Why take courses in this discipline?

In Grinnell’s English curriculum students will read, analyze, discuss, and enjoy American, British, Irish, and postcolonial literature. They do intensive writing, with the chance to produce both creative and critical works. Students can study independently and travel abroad, such as on the Grinnell-in-London program, and connect with visiting authors and critics on campus. English majors go on to pursue advanced degrees or careers in fields such as education, journalism, law, public relations, or research.

How does this discipline contribute to the liberal arts?

Many of the courses in the English department involve communication/writing and creative expression as both objects of study and skills developed. Literature represents and interrogates human behavior and society. For nonnative speakers of English, courses provide opportunities for language study.

What kinds of questions are asked in this discipline?

The study of literature often involves discussions of important and controversial real-world issues. The foundation of literary study is close reading. The discipline has benefited from and contributed to various theoretical approaches, including feminism and gender studies, critical race studies, postcolonialism, psychoanalysis, and Marxism.

How does a student get started?

Students interested in English must first take a section on Literary Analysis (ENG 120) or Introduction to Shakespeare (ENG 121). The content of each ENG 120 section is determined by the professor, so students should read the course descriptions to determine which class to take. ENG 120 and 121 are typically offered every semester and they serve as prerequisites for 200- and 300-level classes in English.

Students majoring in English must also take one four-credit HUM or GLS course, or a four-credit literature course taught in another language department at the 200 level or above. Majors must also demonstrate at least introductory knowledge of a non-native language either by completing second-semester coursework in a non-native language or passing an examination at Grinnell that demonstrates equivalent competence.

AP/IB Credit

A score of 4 or 5 on the AP English language composition or English literature exam, or a score of 5 on the English literature or English language/literature IB exam, would count for four credits in the humanities division. Neither English literature or language AP nor IB work is equivalent to ENG 120 or 121. Students majoring in English must take one of these two intro courses in the department.

Courses in English

All Courses in English

Regularly Offered 200-Level Literature Courses

  • Traditions of English Literature
  • American Literary Traditions
  • Introduction to Postcolonial Literature
  • The Tradition of African American Literature
  • Ethnic American Literatures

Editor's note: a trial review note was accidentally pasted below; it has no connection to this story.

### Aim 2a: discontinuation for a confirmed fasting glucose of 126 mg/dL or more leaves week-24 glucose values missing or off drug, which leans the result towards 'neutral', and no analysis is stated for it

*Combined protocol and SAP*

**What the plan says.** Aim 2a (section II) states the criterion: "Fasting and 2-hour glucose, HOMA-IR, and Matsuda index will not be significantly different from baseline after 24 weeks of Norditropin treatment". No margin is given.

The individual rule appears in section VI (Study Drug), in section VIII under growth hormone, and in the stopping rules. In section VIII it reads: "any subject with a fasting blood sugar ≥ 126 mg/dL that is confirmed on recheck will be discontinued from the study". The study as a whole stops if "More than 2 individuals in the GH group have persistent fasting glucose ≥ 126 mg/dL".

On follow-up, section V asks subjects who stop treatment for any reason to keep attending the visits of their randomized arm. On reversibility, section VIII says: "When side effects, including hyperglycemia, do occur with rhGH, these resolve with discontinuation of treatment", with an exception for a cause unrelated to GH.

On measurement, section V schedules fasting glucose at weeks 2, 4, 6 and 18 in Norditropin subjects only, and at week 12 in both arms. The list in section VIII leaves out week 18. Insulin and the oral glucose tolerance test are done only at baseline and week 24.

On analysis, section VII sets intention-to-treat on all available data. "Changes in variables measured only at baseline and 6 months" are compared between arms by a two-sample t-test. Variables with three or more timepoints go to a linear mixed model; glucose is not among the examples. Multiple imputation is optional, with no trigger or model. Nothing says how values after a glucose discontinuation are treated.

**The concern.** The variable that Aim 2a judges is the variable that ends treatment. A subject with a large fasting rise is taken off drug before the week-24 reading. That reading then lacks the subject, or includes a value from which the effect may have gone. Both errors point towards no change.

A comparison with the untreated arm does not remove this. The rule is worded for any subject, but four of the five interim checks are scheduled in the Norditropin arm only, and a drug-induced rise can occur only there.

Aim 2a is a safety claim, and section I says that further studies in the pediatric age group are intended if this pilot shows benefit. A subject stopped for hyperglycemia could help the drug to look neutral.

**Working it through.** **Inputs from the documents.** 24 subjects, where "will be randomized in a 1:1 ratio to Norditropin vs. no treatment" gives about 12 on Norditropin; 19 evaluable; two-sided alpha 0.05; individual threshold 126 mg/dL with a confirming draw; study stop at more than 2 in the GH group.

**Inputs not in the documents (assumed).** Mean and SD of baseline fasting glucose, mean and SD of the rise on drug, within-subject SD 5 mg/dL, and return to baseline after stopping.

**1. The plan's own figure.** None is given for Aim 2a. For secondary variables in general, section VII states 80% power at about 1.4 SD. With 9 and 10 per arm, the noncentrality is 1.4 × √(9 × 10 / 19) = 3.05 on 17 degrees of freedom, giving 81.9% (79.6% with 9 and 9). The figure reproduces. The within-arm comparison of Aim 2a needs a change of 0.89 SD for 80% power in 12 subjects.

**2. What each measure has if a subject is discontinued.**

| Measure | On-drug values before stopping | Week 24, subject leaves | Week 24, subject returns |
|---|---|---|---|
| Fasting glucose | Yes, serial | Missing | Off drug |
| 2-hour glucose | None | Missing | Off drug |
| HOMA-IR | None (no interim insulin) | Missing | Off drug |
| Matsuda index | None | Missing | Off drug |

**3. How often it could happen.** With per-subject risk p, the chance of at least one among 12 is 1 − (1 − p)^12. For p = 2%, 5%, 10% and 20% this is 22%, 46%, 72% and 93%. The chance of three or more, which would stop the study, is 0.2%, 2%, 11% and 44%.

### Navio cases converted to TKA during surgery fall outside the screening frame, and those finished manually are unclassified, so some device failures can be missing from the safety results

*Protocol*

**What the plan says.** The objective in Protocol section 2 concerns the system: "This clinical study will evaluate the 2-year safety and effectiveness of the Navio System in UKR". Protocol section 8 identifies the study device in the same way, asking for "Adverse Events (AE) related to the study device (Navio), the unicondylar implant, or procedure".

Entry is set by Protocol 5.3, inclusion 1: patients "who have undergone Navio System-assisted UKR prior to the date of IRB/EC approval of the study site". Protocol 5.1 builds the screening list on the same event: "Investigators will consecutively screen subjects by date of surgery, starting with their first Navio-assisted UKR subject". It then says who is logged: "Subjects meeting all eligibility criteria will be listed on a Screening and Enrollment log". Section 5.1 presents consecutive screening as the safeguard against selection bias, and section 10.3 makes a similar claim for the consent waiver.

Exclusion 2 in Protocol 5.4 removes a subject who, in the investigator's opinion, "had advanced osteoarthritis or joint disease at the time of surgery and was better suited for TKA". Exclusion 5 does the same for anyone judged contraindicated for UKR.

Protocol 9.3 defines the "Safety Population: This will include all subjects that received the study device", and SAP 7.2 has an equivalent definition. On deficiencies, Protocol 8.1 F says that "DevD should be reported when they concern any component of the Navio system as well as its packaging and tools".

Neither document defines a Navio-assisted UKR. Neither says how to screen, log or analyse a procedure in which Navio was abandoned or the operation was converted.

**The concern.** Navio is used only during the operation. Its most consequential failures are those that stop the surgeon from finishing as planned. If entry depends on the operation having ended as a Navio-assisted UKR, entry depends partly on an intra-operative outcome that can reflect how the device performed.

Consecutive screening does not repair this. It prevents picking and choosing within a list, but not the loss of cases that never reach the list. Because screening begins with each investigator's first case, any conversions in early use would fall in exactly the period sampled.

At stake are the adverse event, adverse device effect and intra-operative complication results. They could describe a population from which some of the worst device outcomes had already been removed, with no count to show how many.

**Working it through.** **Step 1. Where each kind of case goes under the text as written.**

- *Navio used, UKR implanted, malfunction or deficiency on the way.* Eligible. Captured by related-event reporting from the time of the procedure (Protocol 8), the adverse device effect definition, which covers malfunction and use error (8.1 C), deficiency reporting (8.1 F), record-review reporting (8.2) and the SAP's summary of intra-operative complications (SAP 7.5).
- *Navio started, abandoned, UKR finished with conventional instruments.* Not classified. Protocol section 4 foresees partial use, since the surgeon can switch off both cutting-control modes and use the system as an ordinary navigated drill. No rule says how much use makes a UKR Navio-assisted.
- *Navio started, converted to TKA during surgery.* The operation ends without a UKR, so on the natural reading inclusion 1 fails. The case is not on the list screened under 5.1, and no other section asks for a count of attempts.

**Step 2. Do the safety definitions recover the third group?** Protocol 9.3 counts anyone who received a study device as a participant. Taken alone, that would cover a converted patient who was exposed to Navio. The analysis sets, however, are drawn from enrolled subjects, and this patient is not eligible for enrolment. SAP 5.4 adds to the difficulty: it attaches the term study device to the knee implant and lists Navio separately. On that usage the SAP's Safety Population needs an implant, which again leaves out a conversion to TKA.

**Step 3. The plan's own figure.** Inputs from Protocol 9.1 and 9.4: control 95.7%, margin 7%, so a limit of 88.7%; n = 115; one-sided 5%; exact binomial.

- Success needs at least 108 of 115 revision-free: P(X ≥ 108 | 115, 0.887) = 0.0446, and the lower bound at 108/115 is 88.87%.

• English Historical Linguistics
  • Introduction to Literary Theory

Regularly Offered 200-Level Creative Writing/Craft Courses

  • The Craft of Poetry
  • The Craft of Fiction
  • The Craft of Creative Nonfiction
  • The Craft of Argument

Recent Seminars

  • Shakespeare, Milton
  • Whitman and Dickinson
  • The Victorians
  • Ulysses
  • Manifest Displacements: Piracy, Slavery and the Limits of Self Possession
  • Neuroliterature
  • Literary Theory
  • Screenwriting
  • Globalization and the Novel

Recent Special Topics

  • The Doctor as Writer
  • Baseball as Liberal Art: The Art of Fielding and the Craft of Reading
  • Lighting the Page: Digital Methods for Literary Studies
  • Screenwriting
  • The Graphic Novel
Sample Four-Year Plan for an English Major
Year Fall Spring

ENG 120 or ENG 121


HUM 101 or GLS



ENG 2XX in Early Lit group 


ENG 2XX in British/Postcolonial Lit group

ENG 2XX in American Lit group


ENG 2XX in Genre/Methods group

In the third and fourth years, students should continue 200-level courses with distribution in all groups and complete at least three 300-level seminars. This can easily be combined with a semester of off-campus study.

Off-Campus Study

Many English majors have studied in the Grinnell-in-London program. English courses taken at other institutions can count toward the major.

Contributions to Other Majors/Concentrations

Some courses in English contribute to the concentrations in:

For students interested in health professions, it is recommended that they take a literature course as preparation for graduate study.

Department Events and Opportunities

The English department organizes Writers@Grinnell and provides opportunities to interact with prominent novelists, poets, journalists, graphic novelists, and publishers. The English department sponsors writing contests for poetry, short stories, and critical essays. The Connelly Lecture is delivered by a distinguished guest working in the field of literary studies.

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